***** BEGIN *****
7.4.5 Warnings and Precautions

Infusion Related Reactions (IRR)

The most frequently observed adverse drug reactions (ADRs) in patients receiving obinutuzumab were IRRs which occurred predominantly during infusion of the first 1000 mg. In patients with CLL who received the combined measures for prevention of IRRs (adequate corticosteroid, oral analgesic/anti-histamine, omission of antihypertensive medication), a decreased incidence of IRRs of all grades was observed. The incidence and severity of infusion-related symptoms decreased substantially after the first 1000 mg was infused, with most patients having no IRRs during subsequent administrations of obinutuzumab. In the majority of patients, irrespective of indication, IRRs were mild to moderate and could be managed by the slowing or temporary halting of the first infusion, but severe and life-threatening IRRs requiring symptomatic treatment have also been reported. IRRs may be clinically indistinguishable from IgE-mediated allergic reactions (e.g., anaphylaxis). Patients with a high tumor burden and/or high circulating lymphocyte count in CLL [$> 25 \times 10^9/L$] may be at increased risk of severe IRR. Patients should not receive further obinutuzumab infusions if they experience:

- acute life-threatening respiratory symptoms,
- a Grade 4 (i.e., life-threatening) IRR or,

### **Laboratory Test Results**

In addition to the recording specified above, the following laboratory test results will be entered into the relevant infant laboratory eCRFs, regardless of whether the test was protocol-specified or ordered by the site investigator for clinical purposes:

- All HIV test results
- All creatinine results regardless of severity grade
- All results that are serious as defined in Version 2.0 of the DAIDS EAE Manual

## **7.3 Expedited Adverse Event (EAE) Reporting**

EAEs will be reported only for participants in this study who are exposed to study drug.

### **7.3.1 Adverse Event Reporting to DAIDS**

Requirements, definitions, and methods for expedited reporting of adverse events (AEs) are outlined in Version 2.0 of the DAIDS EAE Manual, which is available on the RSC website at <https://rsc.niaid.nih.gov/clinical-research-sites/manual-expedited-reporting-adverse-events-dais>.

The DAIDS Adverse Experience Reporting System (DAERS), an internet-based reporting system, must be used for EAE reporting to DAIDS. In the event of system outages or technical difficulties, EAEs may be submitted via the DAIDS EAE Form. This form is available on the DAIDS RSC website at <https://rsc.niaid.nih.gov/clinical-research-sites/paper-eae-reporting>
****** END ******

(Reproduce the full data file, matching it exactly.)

7.4.5 Warnings and Precautions

Infusion Related Reactions (IRR)

The most frequently observed adverse drug reactions (ADRs) in patients receiving obinutuzumab were IRRs which occurred predominantly during infusion of the first 1000 mg. In patients with CLL who received the combined measures for prevention of IRRs (adequate corticosteroid, oral analgesic/anti-histamine, omission of antihypertensive medication), a decreased incidence of IRRs of all grades was observed. The incidence and severity of infusion-related symptoms decreased substantially after the first 1000 mg was infused, with most patients having no IRRs during subsequent administrations of obinutuzumab. In the majority of patients, irrespective of indication, IRRs were mild to moderate and could be managed by the slowing or temporary halting of the first infusion, but severe and life-threatening IRRs requiring symptomatic treatment have also been reported. IRRs may be clinically indistinguishable from IgE-mediated allergic reactions (e.g., anaphylaxis). Patients with a high tumor burden and/or high circulating lymphocyte count in CLL [$> 25 \times 10^9/L$] may be at increased risk of severe IRR. Patients should not receive further obinutuzumab infusions if they experience:

- acute life-threatening respiratory symptoms,
- a Grade 4 (i.e., life-threatening) IRR or,

### **Laboratory Test Results**

In addition to the recording specified above, the following laboratory test results will be entered into the relevant infant laboratory eCRFs, regardless of whether the test was protocol-specified or ordered by the site investigator for clinical purposes:

- All HIV test results
- All creatinine results regardless of severity grade
- All results that are serious as defined in Version 2.0 of the DAIDS EAE Manual

## **7.3 Expedited Adverse Event (EAE) Reporting**

EAEs will be reported only for participants in this study who are exposed to study drug.

### **7.3.1 Adverse Event Reporting to DAIDS**

Requirements, definitions, and methods for expedited reporting of adverse events (AEs) are outlined in Version 2.0 of the DAIDS EAE Manual, which is available on the RSC website at <https://rsc.niaid.nih.gov/clinical-research-sites/manual-expedited-reporting-adverse-events-dais>.

The DAIDS Adverse Experience Reporting System (DAERS), an internet-based reporting system, must be used for EAE reporting to DAIDS. In the event of system outages or technical difficulties, EAEs may be submitted via the DAIDS EAE Form. This form is available on the DAIDS RSC website at <https://rsc.niaid.nih.gov/clinical-research-sites/paper-eae-reporting>